WCU not immune to racial profiling

After the shooting death of unarmed teenager Trayvon Martin in Florida shook up the country, the presence of racial profiling on the Western Carolina University campus was the focus of a discussion panel on Tuesday, April 17.

The event was hosted by the Department of Intercultural Affairs as part of WCU’s Black Awareness Week and was organized by student George Townsend, a junior majoring in psychology with a minor in race, ethnic, and gender relations. Townsend comes from a “nicer” area of Raleigh and as an African American he fears that the Trayvon Martin incident could happen close to home, to someone like his younger brother.

Martin, 17, an unarmed African American, was walking to his father’s fiancee’s house in a gated Sanford community when he was pursued and eventually shot and killed by George Zimmerman, 28, a neighborhood watch captain of Hispanic descent. Zimmerman has been charged with second-degree murder but claims he killed Martin in self-defense.

For the discussion panel, Townsend gathered four expert panelists from the WCU community: Dr. Cyndy Caravelis Hughes, Assistant Professor of Criminal Justice; Dr. Thomandra Sam, a licensed psychologist, culture and gender expert; Dr. Henry Wong, Director of Equal Opportunity and Diversity Programs with a master’s degree in rehabilitation counseling; and Rakim Lash, a junior political science major and the Director of Student Diversity Council for WCU’s Student Government Association.

Wong made the point that Zimmerman became the aggressor when, while making a 911 call, he continued to pursue Martin after a police dispatcher told him to stop.  Additionally, by having a gun while on patrol, Wong said that Zimmerman broke the state of Florida’s neighborhood watch guidelines.

“We push things to the forefront in media and then we tend to forget about these issues,” said Lash. He wants to make sure this issue does not go away and that people continue discussing the case.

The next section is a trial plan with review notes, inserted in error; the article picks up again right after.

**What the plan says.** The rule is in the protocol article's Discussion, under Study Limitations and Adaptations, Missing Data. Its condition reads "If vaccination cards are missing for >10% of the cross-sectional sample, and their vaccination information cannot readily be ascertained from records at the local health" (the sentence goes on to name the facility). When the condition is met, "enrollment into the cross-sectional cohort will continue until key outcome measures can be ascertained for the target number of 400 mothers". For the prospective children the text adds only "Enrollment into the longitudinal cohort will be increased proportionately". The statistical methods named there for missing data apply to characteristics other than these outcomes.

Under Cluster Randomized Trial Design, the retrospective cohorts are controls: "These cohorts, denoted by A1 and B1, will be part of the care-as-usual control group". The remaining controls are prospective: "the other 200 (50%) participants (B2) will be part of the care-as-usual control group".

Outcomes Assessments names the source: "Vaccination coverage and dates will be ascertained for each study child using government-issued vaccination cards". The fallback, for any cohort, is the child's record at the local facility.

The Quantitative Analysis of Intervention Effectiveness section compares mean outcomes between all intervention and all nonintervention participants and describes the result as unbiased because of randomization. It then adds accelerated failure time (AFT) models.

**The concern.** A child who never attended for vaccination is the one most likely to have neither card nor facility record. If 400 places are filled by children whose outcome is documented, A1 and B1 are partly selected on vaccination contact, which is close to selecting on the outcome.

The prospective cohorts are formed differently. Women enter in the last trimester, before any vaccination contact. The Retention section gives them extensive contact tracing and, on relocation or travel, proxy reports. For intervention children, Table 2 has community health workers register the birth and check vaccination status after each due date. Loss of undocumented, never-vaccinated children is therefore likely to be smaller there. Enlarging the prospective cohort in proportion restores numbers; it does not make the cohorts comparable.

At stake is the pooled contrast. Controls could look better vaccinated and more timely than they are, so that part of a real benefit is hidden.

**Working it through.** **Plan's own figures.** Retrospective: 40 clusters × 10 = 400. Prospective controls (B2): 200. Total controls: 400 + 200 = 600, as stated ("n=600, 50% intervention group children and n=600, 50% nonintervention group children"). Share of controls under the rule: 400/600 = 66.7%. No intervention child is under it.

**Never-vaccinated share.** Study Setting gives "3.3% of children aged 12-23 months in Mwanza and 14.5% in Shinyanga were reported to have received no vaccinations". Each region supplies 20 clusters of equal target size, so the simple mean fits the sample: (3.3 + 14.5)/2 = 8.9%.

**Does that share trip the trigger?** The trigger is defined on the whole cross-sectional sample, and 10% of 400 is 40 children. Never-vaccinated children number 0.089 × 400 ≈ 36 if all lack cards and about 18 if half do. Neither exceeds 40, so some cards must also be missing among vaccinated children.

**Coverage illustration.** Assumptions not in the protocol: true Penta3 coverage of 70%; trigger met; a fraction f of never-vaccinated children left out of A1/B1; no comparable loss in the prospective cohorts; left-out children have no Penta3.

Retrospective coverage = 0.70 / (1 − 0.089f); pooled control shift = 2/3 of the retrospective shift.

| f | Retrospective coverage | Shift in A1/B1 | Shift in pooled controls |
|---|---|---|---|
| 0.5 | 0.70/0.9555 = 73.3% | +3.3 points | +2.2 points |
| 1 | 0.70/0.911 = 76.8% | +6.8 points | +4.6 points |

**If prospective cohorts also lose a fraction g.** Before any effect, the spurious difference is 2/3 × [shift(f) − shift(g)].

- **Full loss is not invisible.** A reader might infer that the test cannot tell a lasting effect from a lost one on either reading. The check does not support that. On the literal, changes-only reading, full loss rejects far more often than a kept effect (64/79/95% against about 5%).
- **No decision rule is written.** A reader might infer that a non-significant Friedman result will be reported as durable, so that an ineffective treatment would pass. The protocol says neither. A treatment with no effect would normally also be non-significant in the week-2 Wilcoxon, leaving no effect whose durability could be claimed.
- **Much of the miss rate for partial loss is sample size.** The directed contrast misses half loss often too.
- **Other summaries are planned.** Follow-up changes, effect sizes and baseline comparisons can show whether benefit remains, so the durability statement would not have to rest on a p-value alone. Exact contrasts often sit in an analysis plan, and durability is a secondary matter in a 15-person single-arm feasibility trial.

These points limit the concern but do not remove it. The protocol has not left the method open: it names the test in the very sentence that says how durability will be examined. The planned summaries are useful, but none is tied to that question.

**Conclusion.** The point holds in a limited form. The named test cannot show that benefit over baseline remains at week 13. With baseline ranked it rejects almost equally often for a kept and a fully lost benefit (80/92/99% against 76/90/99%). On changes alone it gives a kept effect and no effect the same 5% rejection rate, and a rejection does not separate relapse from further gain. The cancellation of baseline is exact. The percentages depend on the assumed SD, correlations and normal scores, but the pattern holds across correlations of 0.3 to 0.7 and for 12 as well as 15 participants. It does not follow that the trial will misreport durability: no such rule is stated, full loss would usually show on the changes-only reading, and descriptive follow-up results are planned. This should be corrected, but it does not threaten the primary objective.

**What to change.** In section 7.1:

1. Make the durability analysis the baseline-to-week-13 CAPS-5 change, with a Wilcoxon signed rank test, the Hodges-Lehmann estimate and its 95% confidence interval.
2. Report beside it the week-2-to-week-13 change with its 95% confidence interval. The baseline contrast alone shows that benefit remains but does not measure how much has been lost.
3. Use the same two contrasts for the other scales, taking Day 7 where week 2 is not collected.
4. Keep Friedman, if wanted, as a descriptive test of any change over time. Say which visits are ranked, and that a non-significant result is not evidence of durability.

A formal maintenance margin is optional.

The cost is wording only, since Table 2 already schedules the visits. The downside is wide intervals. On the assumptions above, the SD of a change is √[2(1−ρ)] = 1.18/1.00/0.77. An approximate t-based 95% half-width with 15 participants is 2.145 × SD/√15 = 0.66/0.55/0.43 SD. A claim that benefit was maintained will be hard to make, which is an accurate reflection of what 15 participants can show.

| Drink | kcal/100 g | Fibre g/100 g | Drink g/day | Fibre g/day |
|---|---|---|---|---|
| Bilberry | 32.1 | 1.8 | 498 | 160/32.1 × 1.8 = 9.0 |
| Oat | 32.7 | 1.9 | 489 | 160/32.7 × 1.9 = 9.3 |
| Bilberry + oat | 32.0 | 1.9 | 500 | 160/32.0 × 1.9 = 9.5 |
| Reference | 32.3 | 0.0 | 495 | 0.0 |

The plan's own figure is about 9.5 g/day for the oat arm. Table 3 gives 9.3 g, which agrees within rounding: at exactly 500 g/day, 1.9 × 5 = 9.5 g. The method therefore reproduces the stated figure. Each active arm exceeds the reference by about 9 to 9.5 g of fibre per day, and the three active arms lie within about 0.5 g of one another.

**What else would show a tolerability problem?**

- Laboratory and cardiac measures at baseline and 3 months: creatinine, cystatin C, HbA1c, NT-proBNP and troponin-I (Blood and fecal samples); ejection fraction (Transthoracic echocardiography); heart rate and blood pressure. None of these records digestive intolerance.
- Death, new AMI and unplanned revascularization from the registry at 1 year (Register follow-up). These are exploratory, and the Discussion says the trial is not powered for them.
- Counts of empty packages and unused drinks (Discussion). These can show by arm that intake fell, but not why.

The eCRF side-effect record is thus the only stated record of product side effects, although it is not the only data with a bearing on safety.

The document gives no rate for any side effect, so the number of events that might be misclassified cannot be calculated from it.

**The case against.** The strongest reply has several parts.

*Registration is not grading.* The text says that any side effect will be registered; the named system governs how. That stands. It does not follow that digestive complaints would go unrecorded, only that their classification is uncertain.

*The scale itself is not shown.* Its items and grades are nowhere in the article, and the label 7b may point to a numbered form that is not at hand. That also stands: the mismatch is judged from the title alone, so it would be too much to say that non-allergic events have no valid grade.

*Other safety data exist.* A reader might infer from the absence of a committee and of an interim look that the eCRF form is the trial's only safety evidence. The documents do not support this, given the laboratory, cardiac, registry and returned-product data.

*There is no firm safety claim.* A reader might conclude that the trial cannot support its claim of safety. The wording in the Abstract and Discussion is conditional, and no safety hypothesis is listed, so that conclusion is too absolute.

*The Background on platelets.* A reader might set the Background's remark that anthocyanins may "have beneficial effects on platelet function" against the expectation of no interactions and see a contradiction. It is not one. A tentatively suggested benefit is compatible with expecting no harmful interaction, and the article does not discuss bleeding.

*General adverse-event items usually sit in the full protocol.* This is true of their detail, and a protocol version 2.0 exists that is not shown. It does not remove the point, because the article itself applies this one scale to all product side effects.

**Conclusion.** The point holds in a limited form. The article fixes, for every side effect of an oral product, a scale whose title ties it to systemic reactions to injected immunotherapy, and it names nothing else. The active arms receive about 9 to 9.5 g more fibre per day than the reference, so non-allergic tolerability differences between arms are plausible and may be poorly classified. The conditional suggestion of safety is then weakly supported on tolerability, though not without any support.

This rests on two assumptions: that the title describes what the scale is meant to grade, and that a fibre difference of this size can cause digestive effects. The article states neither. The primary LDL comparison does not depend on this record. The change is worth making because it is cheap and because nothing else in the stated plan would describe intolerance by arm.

Hughes brought up the issue of the media’s involvement in the case, arguing that certain media outlets tried to justify Martin’s death by finding pictures of him making offensive gestures.

“What kid do you know doesn’t have a picture of him flipping off the camera?” asked Hughes. “It is ridiculous to think that because you have pictures of him that some people might find rebellious, he was a thug and his death doesn’t mean anything.”

Wong cited national statistics from 2005 which indicate that police pull over blacks and Hispanics more often than white automobile drivers. Townsend then asked the predominantly African American audience if any of them felt like they had ever been the victim of racial profiling on campus.

Janae McKinney, a black student, recalled being the passenger in her friend’s car when they were pulled over by two campus police cruisers. After the first officer collected her friend’s license and registration and walked back toward his car, McKinney said she heard him say to the other officer, “It’s okay, she’s not black.”

McKinney refused to cooperate when the campus police officer asked for her identification because she felt offended by his words.

Wong closed the discussion by encouraging the audience to report instances of bias, harassment or hazing at WCU to the university’s Bias Response Team. “As students you guys deserve to be heard,” he said.